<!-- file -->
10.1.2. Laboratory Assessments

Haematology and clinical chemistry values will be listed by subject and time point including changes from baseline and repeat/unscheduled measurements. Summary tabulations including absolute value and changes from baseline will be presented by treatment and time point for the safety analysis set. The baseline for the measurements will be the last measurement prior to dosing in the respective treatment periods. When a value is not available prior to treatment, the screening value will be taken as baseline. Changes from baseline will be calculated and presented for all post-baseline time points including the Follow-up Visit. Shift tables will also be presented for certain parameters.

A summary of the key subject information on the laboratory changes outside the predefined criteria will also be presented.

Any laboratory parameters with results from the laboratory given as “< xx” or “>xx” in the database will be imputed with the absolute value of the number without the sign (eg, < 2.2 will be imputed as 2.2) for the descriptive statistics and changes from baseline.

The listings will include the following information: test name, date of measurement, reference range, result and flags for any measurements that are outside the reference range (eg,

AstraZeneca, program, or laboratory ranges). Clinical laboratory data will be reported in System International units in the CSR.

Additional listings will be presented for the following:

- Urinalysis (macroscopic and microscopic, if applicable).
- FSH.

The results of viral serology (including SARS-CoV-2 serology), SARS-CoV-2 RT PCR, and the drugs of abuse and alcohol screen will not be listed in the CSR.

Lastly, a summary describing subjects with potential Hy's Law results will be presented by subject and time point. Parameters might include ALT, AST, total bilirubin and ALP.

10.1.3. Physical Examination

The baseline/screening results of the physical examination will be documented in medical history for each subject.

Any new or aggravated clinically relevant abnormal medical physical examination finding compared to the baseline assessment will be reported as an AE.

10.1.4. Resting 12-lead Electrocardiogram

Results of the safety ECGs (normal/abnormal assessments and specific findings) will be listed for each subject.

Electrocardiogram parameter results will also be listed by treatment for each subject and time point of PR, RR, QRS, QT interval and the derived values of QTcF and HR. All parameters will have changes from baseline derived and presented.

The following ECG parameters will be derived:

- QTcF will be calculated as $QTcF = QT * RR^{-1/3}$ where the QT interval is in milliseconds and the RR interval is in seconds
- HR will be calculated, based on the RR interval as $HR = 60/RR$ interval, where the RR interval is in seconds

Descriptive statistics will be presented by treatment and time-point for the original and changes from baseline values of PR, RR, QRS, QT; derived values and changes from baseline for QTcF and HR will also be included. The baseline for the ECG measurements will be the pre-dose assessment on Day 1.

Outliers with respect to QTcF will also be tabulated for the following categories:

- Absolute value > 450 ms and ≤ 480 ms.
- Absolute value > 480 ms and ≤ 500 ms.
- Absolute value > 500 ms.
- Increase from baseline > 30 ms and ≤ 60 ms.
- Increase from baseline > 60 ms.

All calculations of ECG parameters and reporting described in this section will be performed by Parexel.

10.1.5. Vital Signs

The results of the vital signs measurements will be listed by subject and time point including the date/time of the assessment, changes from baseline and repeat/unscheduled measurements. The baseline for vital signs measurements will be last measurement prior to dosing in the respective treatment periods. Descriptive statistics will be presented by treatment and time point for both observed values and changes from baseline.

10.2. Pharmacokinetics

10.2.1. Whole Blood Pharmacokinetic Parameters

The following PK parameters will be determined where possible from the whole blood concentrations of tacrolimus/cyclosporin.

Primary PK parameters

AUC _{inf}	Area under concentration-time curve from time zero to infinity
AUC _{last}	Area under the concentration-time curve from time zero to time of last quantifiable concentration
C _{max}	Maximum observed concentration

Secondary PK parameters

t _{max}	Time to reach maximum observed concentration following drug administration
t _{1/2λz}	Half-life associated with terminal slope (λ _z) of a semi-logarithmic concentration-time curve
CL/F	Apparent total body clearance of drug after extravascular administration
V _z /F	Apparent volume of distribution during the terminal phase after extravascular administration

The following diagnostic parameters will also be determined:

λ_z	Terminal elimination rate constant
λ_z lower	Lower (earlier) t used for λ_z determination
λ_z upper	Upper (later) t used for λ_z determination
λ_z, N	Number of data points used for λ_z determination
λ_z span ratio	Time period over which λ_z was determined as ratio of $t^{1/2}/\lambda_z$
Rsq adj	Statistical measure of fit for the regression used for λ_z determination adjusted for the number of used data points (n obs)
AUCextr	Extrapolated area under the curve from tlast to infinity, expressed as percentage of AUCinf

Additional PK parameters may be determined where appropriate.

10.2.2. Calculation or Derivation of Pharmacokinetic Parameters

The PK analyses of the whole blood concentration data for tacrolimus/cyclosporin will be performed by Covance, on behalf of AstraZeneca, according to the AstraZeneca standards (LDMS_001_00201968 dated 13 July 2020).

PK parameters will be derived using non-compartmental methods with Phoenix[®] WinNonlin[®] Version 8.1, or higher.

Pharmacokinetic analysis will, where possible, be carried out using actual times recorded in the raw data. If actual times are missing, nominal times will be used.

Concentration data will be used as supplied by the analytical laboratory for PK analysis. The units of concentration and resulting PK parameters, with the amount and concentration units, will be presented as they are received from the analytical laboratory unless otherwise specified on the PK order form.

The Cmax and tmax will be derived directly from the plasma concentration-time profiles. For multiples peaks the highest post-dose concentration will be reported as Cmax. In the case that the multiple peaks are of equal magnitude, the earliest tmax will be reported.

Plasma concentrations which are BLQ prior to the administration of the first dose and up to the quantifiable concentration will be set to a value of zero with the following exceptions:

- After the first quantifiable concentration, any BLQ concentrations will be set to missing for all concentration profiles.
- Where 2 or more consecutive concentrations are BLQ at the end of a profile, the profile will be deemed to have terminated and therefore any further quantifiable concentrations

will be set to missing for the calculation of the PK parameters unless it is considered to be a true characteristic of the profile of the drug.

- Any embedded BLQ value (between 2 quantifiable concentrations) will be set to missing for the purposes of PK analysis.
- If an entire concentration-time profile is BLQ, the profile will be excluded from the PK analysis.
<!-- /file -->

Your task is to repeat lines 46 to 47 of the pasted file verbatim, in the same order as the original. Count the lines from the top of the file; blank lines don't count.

λ_z upper	Upper (later) t used for λ_z determination
λ_z, N	Number of data points used for λ_z determination